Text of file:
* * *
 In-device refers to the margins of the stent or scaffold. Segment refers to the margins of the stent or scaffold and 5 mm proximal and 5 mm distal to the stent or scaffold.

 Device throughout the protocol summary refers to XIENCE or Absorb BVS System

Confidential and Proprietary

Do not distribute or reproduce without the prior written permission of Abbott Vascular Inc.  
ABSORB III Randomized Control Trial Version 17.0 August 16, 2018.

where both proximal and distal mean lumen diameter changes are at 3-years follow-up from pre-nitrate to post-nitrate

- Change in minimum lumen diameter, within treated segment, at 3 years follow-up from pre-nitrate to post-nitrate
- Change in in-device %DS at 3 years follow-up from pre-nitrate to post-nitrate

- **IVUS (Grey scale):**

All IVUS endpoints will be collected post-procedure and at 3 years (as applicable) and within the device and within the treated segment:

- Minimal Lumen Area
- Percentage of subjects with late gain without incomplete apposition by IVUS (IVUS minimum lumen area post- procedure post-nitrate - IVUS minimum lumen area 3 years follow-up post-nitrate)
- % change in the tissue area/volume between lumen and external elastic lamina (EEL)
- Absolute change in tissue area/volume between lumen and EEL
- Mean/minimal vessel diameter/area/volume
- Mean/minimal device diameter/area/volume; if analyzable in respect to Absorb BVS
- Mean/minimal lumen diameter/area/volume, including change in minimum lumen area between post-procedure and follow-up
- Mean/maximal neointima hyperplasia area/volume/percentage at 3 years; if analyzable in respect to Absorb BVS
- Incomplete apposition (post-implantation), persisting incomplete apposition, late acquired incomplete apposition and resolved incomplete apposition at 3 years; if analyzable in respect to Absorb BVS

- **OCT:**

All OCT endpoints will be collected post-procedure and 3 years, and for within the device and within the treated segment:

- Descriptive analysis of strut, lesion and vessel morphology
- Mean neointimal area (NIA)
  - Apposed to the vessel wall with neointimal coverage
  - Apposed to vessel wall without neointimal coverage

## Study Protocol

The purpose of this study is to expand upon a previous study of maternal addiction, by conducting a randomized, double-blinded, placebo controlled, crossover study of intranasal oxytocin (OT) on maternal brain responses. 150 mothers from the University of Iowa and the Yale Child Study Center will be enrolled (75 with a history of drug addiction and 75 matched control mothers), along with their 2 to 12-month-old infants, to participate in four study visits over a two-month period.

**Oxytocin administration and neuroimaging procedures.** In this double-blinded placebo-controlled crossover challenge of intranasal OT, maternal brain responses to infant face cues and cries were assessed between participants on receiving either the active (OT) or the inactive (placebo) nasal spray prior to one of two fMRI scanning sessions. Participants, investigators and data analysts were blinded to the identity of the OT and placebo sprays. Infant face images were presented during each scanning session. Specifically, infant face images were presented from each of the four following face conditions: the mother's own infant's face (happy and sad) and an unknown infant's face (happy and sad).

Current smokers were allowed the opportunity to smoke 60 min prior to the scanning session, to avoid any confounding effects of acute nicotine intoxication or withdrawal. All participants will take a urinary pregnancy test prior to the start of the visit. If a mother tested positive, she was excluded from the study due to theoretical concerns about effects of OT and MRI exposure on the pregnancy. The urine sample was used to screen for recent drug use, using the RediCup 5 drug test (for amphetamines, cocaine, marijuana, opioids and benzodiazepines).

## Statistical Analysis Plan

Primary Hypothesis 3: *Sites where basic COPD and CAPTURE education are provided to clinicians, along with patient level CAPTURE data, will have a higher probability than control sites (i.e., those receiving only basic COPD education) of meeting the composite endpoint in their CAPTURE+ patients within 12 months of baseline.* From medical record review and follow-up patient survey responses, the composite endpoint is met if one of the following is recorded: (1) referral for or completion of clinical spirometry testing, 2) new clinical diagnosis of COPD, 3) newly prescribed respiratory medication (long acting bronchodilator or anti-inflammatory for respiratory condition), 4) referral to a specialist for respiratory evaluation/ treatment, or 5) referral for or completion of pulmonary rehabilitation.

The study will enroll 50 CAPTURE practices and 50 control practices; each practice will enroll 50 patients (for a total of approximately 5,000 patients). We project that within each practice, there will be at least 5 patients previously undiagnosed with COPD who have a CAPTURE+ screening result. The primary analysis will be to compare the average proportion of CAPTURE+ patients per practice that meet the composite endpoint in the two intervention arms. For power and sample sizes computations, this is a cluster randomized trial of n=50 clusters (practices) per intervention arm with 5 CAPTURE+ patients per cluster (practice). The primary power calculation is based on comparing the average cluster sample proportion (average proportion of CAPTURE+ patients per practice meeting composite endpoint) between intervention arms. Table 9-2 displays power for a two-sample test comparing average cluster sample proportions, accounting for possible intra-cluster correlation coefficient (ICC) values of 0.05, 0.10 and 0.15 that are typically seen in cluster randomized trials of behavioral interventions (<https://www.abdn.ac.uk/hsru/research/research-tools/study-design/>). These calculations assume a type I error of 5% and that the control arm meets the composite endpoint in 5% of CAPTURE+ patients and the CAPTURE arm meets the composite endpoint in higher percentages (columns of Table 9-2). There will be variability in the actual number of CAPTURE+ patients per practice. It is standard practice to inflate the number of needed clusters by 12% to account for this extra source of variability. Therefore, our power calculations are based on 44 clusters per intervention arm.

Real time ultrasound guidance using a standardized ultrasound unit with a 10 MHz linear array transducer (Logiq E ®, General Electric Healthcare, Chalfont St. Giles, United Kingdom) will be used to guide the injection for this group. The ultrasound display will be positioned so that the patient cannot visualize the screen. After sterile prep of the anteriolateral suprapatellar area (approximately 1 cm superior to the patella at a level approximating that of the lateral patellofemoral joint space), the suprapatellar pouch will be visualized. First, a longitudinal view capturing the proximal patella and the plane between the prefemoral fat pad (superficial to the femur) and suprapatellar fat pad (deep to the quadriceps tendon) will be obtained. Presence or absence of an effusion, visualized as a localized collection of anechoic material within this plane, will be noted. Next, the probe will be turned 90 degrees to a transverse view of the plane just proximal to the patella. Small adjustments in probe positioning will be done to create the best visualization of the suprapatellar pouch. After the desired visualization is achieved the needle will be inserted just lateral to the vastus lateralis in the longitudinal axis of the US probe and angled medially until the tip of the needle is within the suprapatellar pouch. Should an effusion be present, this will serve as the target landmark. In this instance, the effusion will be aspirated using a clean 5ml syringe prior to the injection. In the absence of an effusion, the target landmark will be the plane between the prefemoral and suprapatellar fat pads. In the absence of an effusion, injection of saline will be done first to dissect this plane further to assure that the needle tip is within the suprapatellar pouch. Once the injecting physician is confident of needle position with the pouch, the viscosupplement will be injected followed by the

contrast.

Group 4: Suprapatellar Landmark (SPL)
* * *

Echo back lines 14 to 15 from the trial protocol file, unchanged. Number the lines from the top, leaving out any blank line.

- Absolute change in tissue area/volume between lumen and EEL
- Mean/minimal vessel diameter/area/volume